Recent Images - Solar April 2009
Click on any image to see the full-sized version
Back to Recent Images Index
Active Region with Filaments
Date:2nd April 2009 13:13ut
Telescope:Solarsmax telescope 60DS with straight BF and 4x powermate
Camera:Lumenera 075M
This is a montage of two images, showing quite nicely the phenomena seen in this 60mm double stacked scope.
Animation 2 of Active Prominence
Date:22nd April 2009 1238ut
Telescope:80mm TMB with Daystar ATM.6A ATM H alpha filter
Camera:Lumenera 075M
This is a 15 minute animation starting at 12:38ut, comprising 15 frames. Note the "unrelated" material diving in entering lower stage left, and the tremendous speed of the contraflow bits streaking down the "animal's" back. It was to be 20 mins, make sure you have enough disc space before you start! Of course it may not be speed at all , but a propagation of temperature along field lines causing existing gas to emit light. More akin to lightning ? What say you ?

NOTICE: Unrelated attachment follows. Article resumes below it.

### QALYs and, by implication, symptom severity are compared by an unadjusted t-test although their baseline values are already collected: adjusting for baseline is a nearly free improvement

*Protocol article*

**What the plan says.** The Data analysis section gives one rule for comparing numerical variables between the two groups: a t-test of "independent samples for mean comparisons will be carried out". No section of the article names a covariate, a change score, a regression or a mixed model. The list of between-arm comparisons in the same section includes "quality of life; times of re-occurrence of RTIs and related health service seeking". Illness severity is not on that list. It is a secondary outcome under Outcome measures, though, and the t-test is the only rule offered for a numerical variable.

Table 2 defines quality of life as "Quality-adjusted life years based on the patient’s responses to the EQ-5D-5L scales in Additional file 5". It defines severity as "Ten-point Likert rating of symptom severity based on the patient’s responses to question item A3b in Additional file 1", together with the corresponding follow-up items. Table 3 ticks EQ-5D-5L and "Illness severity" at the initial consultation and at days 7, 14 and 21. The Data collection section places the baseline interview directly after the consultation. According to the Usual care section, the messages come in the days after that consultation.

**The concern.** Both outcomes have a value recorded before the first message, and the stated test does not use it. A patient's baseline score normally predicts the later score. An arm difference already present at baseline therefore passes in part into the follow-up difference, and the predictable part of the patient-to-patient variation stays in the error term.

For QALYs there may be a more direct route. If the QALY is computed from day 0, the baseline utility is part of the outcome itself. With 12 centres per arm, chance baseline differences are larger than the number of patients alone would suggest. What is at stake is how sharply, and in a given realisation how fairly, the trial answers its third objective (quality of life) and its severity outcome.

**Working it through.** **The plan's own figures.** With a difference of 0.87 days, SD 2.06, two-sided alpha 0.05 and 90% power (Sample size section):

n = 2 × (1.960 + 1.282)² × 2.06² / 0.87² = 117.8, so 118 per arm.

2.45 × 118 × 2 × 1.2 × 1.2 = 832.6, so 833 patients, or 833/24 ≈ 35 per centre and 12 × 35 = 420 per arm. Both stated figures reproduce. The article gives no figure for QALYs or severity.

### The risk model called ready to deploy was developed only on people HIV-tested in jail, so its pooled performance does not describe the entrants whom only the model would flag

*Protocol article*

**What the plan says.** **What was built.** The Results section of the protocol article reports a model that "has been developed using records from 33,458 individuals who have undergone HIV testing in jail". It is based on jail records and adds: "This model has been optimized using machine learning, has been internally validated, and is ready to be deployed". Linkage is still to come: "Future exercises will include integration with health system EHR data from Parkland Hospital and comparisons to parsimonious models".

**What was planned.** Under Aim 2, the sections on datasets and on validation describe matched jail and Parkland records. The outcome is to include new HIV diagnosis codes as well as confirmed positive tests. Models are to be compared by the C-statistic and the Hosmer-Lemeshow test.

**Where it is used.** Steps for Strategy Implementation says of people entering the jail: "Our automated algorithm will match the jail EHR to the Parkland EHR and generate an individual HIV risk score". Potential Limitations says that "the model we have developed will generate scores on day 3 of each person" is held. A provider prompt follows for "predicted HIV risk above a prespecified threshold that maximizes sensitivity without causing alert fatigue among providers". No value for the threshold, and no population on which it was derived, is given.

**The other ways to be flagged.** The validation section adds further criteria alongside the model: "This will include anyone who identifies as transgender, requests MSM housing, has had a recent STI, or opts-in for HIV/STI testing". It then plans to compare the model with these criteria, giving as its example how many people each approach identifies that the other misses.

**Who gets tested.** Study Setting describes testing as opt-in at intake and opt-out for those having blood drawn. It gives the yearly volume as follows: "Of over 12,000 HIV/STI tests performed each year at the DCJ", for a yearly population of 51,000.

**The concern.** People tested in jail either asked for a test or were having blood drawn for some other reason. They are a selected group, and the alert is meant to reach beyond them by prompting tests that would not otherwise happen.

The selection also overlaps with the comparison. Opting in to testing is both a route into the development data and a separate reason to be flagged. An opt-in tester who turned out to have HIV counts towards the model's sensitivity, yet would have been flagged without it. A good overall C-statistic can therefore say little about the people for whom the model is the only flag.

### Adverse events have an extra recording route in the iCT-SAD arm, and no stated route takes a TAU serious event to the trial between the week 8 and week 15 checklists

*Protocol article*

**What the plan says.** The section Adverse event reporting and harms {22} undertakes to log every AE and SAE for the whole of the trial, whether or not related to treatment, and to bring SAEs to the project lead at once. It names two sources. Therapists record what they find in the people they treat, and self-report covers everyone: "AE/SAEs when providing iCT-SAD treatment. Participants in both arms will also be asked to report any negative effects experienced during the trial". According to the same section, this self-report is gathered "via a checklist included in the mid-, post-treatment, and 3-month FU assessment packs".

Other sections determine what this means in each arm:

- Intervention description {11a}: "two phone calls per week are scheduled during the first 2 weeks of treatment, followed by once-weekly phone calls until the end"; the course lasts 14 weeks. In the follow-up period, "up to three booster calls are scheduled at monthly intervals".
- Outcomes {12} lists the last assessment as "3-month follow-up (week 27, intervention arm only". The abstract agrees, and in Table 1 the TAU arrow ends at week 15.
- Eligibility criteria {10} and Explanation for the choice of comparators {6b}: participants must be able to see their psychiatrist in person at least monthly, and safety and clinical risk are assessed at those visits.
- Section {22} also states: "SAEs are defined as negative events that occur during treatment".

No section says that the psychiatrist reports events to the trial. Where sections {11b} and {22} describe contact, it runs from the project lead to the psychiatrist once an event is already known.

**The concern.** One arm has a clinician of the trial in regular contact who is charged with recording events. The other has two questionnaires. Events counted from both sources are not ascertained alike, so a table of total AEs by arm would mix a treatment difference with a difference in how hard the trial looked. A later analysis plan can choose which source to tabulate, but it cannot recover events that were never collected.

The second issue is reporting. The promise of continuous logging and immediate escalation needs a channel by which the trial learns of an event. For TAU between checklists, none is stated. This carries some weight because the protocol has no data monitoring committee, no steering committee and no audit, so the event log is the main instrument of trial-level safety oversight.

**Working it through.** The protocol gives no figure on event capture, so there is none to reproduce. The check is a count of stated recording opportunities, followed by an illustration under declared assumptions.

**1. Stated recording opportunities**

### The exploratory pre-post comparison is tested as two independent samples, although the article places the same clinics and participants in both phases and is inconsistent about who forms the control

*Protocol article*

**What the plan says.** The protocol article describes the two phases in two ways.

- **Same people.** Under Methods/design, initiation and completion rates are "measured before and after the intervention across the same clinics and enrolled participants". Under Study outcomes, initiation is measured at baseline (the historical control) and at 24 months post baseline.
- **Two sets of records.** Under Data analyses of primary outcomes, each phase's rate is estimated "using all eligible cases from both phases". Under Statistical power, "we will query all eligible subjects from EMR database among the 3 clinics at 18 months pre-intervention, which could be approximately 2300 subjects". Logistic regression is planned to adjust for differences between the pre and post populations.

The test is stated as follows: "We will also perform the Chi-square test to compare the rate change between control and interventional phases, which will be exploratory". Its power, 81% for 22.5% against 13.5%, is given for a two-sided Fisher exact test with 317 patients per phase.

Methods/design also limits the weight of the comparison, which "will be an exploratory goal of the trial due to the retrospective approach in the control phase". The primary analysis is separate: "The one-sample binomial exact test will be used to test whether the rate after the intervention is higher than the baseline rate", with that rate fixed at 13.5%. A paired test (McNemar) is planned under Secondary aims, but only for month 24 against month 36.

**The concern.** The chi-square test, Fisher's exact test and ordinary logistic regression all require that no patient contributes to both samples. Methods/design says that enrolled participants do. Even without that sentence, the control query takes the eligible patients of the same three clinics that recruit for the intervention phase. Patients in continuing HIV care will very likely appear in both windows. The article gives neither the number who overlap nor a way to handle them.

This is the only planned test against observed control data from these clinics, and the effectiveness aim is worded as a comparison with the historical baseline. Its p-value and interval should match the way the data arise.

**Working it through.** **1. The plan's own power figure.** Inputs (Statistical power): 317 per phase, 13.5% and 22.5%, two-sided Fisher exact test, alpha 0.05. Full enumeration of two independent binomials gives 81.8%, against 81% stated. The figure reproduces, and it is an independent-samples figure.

Very active Prominence
Date:22nd April 2009
Telescope:80mm TMB with Daystar ATM .6A Ha filter
Camera:Lumenera 075M
Even with a very minimal solar minimum, it's well worth being prepared for rare events such as these very bright and fast moving prominces.
Animation of Active Prominence
Date:22nd Aptil 2009 11:54ut till 12:16ut
Telescope:Daystar ATM.6A TMB 80mm with 4x powermate
Camera:Lumenera 075M
This 20 minute simple animation really shows the action to good effect. The was a brigher and more active prominence than normally seen.
Wide field shot of the solar surface shown the same active region
Date:2nd April 2009
Telescope:Solarsmax telescope 60DS with straight BF and 2.5x Powermate
Camera:Lumenera 075M
Here we see a wider lower power view, of the same region imaged on the 1st April 2009.
Active region with Filament
Date:1st April 2009
Telescope:Solarsmax telescope 60DS with straight Blocking Filter and 4x Powernate
Camera:Lumenera 075M
This active region image is a montage of 4 overlapping camera frames. This enables a wider picture to be presented, but still at a reasonably high magnification.